Various AADT patient registries describe the PI*Mmalton allele as the third most common deficiency variant in Spain,2 although this is the first report of its existence in the Canary Islands. Like the Z gene, the Mmalton allele produces improperly folded protein, of which 80%–90% is polymerized in the hepatocyte, expressing levels of less than 15% in blood. The co-existence of emphysema and hepatic cirrhosis is often described in patients with homozygous PI*Mmalton,3,4 although this was absent from our cases; however, the behavior of the heterozygous forms appears to be far more variable. Most PI*M/Mmalton patients have no changes in lung or liver function, in contrast to the PI*Z/Mmalton genotype that appears to be associated with an increased risk of emphysema.5 With regard to liver involvement, Canva et al. described the case of a PI* Mmalton/M patient who developed end-stage liver disease despite no history of hepatitis, alcohol abuse or liver disease in childhood.6 Similarly, Piras et al., found that less than 13% of subjects with either the homozygous or heterozygous PI*Mmalton variant showed evidence of chronic liver disease.7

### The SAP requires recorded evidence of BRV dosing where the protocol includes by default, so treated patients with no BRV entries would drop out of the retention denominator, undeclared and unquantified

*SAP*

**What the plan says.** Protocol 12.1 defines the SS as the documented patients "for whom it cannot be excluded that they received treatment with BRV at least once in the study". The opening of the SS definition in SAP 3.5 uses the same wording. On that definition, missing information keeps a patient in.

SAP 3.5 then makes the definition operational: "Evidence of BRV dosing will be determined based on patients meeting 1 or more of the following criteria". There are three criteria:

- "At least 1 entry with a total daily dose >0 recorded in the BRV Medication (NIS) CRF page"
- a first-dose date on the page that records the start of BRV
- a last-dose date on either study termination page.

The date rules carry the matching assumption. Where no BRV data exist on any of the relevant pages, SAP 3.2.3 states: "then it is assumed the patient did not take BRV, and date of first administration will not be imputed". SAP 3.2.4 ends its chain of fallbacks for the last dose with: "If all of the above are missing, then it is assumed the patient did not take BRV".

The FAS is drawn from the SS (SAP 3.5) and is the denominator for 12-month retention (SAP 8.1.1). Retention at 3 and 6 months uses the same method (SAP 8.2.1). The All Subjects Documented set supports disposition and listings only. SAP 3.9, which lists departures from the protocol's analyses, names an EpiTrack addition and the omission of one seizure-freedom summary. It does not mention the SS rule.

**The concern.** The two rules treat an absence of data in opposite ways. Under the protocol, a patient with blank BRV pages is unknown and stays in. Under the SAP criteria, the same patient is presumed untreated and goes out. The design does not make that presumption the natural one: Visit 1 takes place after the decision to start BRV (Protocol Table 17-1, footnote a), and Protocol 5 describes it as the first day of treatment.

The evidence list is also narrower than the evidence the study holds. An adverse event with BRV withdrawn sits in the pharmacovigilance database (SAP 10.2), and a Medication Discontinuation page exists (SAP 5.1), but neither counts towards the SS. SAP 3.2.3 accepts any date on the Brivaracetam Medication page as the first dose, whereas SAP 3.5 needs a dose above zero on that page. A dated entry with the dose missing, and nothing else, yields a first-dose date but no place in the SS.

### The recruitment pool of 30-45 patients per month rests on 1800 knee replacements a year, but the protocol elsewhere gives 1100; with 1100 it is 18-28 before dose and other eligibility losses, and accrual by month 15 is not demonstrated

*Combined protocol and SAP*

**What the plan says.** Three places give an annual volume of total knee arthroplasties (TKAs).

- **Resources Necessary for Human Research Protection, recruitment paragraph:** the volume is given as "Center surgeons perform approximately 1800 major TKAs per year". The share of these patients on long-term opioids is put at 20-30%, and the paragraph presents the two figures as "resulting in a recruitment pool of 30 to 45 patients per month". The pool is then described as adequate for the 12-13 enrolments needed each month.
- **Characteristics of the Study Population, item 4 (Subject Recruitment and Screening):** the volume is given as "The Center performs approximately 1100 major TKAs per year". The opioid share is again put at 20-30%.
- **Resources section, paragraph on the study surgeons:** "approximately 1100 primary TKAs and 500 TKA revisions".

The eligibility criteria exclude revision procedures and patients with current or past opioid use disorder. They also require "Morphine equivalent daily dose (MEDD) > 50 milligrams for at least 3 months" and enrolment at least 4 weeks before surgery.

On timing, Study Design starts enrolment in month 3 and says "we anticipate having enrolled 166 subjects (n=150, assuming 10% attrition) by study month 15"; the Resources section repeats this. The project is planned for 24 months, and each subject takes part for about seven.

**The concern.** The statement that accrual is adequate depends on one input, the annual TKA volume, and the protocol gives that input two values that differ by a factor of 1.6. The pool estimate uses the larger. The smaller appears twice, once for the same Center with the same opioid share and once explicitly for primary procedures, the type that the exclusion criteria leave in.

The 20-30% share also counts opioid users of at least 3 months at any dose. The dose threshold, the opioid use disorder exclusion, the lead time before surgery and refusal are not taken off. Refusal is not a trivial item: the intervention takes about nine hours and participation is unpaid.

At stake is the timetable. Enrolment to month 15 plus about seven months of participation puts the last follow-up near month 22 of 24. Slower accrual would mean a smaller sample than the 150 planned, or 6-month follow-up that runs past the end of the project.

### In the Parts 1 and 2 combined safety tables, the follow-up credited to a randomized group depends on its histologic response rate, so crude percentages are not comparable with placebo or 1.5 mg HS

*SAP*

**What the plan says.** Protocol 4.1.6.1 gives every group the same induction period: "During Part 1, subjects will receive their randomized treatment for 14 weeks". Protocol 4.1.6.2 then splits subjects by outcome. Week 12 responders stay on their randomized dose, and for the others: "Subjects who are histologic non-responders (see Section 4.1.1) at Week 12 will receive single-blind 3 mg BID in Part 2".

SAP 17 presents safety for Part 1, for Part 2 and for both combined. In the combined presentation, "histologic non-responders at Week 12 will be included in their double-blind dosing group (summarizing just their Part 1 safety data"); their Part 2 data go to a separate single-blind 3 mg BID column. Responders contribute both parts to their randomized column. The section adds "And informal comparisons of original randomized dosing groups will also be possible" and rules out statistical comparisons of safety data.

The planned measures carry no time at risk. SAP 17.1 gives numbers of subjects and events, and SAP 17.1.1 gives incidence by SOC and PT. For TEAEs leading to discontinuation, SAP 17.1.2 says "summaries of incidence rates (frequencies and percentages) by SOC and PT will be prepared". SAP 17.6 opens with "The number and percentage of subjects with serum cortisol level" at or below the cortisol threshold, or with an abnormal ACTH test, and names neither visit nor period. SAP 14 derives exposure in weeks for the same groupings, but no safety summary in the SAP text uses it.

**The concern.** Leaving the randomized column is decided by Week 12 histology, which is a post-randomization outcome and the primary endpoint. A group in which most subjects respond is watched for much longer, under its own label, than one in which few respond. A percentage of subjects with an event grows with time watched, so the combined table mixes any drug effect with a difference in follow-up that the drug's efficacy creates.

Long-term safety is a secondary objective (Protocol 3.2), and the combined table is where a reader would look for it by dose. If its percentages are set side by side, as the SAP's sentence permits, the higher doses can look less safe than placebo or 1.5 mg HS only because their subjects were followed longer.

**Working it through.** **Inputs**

Our case is remarkable because of the clinical differences observed in our patients, despite their consanguinity and similar exposure to tobacco smoke at a similar intensity, demonstrating different patterns of clinical manifestations of the same PI*Mmalton/Mmalton genotype.

References
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Clinical phenotypes of Italian and Spanish patients with alpha1-antitrypsin deficiency.
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Please cite this article as: Figueira Gonçalves JM, Martínez Bugallo F, Díaz Pérez D, Martín Martínez MD, García-Talavera I. Déficit de alfa-1-antitripsina asociado a la variante Mmalton. Descripción de una familia. Arch Bronconeumol. 2016;52:617–618.